“You See Yourself in Others”–Family-Based Archetypal Projections

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Archetypal psychology á la Carl G. Jung or James Hillman or Carolyn Myss—or via a unique Life Mapping approach I will be introducing you to in Life Paths—can help you to become more aware of how easy it can be to project aspects of your own unconscious personality or “Psyche” orientations onto, or into, others.  This way others may serve as mirrors for you of traits or beliefs you may not be ready to own about yourself. It’s like my father used to tell me often, “You see yourself in others”.  We do this with both positive and negatively perceived traits or orientations; it is a psychologically ‘safe’ way to assess traits we may be not ready to see as part of our own psychic makeup.

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In prior weeks we have explored archetypal  “ensemble casts” of characters as represented in fiction, such as in the Wizard of Oz, one of my favorite examples. Discussing TV, we realized that several successful situational comedies such as M.A.S.H. or Gilligan’s Island use ensemble casts to represent various character aspects of a basic Self character (e.g. Dorothy, Captain Hawkeye Pierce, or the marooned Gilligan). Now I’d like to invite you to do the same with regard to members of your own Family. This might be your family of origin, or your immediate family you live with, or both, and it could as easily be seen in your family of friends or coworkers that you associate with on a regular basis.

What might your perceptions of specific family or significant relationship Alters reveal about Yourself?

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Here’s an easy way to start applying this understanding from archetypal psychology to your universe—i.e., your own Ensemble Archetypal Cast of relations. Simply compose a list of positive and negative (and/or neutral, if you like) character traits that you associate with those in your family or in a close, family-like social group.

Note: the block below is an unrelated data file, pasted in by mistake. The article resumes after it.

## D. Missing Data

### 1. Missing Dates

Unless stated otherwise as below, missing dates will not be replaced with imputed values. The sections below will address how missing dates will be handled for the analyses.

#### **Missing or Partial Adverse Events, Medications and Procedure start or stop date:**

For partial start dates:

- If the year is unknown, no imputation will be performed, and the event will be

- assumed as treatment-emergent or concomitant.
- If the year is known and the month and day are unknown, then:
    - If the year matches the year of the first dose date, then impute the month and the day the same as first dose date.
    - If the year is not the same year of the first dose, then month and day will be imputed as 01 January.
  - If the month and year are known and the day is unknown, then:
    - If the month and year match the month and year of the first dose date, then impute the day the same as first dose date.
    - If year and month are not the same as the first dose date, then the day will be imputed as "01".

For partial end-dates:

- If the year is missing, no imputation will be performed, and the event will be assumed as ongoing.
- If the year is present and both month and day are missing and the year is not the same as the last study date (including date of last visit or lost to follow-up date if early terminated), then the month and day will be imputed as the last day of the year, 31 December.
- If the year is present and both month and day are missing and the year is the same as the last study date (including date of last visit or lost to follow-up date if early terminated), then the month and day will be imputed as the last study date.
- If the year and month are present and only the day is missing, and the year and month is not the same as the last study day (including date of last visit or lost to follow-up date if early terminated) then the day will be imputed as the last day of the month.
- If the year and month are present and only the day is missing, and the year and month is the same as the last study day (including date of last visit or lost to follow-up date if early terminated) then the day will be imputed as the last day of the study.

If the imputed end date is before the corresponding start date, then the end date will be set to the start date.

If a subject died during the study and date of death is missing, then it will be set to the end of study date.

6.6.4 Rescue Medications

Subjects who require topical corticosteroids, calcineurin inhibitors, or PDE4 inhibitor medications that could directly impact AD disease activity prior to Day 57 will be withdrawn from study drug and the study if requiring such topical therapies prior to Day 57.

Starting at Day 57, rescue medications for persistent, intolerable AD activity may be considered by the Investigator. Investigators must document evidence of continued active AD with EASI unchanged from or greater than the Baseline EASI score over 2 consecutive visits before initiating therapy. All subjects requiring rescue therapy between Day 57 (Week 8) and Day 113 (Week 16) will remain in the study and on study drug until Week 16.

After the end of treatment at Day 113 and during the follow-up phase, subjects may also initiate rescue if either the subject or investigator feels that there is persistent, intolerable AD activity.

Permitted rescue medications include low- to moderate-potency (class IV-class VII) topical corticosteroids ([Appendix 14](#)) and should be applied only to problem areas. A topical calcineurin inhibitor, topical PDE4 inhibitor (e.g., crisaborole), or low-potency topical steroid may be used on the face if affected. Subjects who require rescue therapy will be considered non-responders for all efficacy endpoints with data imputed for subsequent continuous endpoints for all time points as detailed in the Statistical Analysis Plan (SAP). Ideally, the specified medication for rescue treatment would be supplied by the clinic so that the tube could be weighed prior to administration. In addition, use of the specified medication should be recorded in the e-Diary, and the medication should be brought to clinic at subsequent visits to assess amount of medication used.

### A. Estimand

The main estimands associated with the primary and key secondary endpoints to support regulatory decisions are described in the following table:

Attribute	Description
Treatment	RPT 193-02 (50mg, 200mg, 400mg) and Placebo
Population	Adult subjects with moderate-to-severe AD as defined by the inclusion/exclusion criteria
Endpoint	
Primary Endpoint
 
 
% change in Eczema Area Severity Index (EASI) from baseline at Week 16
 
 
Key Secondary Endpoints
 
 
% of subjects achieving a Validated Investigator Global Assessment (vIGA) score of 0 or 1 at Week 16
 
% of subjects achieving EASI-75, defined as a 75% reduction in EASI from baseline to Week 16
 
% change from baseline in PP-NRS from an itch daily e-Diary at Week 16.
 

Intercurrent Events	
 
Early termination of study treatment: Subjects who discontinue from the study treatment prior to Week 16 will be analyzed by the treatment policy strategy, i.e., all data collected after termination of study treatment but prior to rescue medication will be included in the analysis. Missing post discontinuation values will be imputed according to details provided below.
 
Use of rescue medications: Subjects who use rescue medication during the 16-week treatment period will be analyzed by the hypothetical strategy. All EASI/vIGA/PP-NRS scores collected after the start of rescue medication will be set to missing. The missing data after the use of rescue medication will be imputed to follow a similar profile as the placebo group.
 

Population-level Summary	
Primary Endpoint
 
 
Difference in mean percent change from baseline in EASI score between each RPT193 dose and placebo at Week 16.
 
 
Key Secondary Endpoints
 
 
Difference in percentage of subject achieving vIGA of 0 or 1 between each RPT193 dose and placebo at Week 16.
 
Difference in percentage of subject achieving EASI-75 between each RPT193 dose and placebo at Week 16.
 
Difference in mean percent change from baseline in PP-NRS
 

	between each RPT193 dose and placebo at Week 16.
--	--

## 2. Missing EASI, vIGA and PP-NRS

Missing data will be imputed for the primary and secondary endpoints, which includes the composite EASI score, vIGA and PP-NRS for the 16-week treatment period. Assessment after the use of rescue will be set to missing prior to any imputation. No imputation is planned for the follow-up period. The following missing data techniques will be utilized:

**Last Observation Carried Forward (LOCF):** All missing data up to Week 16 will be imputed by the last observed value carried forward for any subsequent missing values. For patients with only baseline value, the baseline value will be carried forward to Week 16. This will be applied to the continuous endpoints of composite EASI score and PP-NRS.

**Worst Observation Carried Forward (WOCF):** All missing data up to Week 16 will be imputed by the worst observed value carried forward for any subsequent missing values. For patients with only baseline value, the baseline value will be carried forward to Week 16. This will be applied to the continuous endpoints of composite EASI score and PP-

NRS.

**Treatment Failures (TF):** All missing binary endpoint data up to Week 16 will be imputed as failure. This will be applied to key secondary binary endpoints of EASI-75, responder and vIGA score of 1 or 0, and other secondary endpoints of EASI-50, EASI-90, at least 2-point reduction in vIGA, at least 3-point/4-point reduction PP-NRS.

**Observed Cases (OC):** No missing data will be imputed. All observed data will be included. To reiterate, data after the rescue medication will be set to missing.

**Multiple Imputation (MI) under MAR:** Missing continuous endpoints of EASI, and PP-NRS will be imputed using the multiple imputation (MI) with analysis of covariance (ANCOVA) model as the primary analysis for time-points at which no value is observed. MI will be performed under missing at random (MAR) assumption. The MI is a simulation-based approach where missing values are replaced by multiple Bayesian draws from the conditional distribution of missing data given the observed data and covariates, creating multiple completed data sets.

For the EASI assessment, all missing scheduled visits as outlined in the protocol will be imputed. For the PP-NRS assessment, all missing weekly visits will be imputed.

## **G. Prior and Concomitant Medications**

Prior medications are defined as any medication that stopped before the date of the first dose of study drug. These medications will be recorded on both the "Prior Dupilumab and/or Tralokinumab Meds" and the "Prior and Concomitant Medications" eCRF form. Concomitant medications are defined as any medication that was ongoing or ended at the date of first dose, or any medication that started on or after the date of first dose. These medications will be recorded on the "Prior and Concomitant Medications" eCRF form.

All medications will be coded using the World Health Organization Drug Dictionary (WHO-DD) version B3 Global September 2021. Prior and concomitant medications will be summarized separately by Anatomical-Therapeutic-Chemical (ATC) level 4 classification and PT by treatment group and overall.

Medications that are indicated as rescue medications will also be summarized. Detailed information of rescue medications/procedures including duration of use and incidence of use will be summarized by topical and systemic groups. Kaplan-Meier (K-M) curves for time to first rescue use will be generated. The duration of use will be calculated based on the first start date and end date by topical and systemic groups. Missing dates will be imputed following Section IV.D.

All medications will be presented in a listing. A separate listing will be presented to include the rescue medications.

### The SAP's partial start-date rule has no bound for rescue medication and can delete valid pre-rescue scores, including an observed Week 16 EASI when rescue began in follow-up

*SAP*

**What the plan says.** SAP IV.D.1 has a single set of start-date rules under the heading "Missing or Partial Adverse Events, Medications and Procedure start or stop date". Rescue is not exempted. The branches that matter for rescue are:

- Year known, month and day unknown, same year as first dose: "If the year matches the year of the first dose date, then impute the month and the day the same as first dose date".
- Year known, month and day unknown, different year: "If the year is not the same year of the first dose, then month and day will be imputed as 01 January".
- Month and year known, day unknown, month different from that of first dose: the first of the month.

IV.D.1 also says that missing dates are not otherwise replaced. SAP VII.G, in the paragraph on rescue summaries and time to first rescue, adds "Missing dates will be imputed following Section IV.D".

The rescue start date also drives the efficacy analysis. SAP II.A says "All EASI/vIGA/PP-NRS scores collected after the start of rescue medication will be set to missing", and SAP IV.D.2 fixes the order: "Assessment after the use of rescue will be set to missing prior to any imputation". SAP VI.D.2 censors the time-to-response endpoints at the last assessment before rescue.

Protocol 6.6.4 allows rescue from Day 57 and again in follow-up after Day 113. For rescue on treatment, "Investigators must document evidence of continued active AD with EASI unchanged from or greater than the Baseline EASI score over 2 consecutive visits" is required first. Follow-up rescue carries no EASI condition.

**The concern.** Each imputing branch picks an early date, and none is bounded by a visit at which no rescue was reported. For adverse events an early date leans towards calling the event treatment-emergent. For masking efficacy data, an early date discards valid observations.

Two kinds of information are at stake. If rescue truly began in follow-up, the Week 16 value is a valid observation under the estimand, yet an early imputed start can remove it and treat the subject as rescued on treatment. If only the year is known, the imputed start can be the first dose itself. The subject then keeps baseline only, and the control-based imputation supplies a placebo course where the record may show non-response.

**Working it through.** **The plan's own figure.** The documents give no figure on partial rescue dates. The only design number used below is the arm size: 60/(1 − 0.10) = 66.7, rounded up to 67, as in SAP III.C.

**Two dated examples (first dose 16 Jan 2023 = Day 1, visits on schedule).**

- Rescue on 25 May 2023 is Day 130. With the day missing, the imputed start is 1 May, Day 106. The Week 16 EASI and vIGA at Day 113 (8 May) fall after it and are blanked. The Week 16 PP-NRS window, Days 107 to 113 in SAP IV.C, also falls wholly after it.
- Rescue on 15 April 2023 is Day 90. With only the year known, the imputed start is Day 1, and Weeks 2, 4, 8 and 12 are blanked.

What character traits, for instance, do you associate with your Father? If that has shifted over time, you can represent his traits accordingly. What strengths or weaknesses do you see in yourself that you can trace to being to some degree a result of your relationship with your father?

Now try applying those same questions to your full set of close family relations. Especially if you recognize in yourself a particularly strong ‘attachment’ to some perception you hold about a family member, describe the traits you are responding to as carefully as you can. Have you perhaps avoided expressing some character traits in your own life as a reaction to seeing those as ‘negative traits’ expressed by someone close to you? What values do you relate to your aversion to such attitudes or behaviors?

On the other hand, what noble or heightened pedestals might you have constructed for some persons; pedestals you feel you fall quite short of yourself. Why?

Now then, what if all of these character strengths and weaknesses you see in your family Alters are actually all parts of your own Total Self System (as well as being traits you associate with these others)?

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Try it out. I will, too…

Here’s a sample subset of a chart I might create for my own archetypal “family projections” exploration:

       Negatively perceived traits  Positively perceived traits

Dad  quick, harsh temper       excellent gaming strategist

Mom emotional over-sensitivity  excellent problem solver

 

Now then, looking at the negatively valued (to me) traits I’ve identified, what might they reveal about me? I definitely try to distance myself from a “quick, harsh temper” such as I associate with my father from specific memories. Does that mean this is not a trait within me? Quite the opposite. Because I do not want to own this trait, I have sometimes overcompensated in a disagreement with a relationship partner by “going away”–either physically or emotionally–when challenged by what may seem like frustrating or objectionable behavior or attitudes. Rather than erupt–as I construct my father might–I go away; or alternately, I might trigger this very response I eschew in myself, in my alter. Then though, when a situation remains tense and I finally DO express an angry temper, I might act out too much–in a brief but relatively uncontrollled outburst. Later I might apologize, or ‘go away’.

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The more we can recognize “ourselves in others”, the better!  An approach I use now when I recognize that I might be projecting qualities I don’t wish to own into others, is called an Archetype Dialogue, a form of active imagination, as Jung would call it. You can journal a dialogue (or imagine one) precisely with that ‘character’ in yourself that you think you have seen in someone else. Write out or sustain an imagined conversation with this part of yourself. What is he or she upset about or fearful of or uncomfortable around? Listen to what this part of YOU has to say. You might be surprised to find some of the pent up negative energy dissolves as you ALLOW this vital part of yourself to have a voice.

I invite your insights and stories! Go lightly with this one; be Gentle with YOU! (and You, and you too…….); LOL

 

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